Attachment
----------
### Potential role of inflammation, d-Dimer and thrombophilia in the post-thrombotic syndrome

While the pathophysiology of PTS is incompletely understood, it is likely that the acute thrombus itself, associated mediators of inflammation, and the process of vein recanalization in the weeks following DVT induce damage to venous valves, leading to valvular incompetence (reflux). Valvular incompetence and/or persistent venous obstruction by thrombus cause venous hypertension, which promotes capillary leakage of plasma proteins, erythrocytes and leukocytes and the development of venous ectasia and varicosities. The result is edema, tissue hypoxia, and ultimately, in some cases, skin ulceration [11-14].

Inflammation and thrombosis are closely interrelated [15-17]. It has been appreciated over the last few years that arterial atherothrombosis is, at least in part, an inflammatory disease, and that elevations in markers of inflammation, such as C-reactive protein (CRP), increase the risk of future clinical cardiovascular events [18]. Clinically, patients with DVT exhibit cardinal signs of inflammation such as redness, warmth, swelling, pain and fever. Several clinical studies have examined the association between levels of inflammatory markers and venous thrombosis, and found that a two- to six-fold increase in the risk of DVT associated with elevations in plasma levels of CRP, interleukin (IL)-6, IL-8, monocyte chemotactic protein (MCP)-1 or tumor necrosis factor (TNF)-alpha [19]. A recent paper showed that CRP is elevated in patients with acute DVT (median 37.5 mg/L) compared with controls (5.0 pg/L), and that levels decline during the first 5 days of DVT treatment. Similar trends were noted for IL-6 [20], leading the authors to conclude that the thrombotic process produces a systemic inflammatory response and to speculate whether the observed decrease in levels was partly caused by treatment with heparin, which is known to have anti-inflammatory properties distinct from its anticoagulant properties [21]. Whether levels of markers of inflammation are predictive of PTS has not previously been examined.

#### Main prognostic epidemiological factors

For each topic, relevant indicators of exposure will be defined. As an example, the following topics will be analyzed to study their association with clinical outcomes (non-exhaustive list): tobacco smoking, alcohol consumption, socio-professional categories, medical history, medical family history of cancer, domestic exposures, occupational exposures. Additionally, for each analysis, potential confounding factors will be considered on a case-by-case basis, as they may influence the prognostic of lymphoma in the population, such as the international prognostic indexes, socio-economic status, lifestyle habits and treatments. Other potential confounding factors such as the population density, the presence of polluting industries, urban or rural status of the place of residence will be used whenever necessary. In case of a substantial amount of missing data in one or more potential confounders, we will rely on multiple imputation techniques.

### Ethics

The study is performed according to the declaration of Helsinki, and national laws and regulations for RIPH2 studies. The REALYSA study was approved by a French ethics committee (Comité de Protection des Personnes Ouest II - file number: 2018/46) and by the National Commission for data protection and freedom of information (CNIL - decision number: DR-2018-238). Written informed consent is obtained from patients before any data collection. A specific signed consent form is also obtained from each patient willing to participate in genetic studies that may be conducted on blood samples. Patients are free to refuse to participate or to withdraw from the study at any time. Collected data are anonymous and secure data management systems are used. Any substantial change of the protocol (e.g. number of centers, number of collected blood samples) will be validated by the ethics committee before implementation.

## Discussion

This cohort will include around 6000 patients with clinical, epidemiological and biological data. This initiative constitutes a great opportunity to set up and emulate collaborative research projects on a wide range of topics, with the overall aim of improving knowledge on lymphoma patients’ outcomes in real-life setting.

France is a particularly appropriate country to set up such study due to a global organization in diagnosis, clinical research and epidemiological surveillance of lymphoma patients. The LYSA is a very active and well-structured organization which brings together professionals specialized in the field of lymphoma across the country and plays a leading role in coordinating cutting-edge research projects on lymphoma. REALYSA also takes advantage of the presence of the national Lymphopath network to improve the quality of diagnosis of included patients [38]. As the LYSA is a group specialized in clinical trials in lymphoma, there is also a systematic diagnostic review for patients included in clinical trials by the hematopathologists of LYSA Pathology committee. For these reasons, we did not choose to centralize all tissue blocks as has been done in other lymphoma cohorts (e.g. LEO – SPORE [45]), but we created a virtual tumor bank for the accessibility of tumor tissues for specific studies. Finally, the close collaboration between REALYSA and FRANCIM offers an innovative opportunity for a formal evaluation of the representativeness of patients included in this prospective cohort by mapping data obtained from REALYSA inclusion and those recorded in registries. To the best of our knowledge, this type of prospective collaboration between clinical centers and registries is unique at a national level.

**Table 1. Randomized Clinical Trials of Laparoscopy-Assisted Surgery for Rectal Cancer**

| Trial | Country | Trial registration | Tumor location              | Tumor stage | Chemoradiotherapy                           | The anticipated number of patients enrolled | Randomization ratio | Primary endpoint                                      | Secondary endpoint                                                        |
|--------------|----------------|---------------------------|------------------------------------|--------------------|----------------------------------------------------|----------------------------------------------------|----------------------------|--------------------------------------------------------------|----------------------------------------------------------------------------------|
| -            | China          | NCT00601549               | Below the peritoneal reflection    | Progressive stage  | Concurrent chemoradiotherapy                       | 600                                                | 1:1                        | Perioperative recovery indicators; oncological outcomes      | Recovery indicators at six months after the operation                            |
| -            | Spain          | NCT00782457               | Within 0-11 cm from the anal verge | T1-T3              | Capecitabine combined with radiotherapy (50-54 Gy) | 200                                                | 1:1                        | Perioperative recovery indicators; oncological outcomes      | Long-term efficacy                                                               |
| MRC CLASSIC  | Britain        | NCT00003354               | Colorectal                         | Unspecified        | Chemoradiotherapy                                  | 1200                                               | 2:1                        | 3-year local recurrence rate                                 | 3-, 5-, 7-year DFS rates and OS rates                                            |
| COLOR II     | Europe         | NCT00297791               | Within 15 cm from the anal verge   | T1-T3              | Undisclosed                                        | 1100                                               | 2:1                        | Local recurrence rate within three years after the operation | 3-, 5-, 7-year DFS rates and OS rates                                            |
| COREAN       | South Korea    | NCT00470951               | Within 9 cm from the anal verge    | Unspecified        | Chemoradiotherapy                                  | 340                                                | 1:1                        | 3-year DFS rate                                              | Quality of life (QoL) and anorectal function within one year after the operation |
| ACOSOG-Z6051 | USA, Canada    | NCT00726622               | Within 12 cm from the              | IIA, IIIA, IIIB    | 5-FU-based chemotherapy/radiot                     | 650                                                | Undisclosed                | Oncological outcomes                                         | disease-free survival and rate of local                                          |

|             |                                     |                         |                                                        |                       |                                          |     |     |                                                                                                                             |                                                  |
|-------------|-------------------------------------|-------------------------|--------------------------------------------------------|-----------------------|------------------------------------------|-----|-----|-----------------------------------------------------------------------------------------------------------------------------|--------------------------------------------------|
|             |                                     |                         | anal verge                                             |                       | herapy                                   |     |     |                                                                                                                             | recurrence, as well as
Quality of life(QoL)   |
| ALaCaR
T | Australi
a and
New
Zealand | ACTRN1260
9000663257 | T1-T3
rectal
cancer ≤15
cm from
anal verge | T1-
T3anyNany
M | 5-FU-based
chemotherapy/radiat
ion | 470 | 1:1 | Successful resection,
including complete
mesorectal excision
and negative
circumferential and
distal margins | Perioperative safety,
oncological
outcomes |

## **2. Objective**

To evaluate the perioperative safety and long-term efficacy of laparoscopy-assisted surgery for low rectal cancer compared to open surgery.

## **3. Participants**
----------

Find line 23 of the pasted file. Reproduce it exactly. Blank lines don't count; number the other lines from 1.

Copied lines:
Quality of life(QoL)   |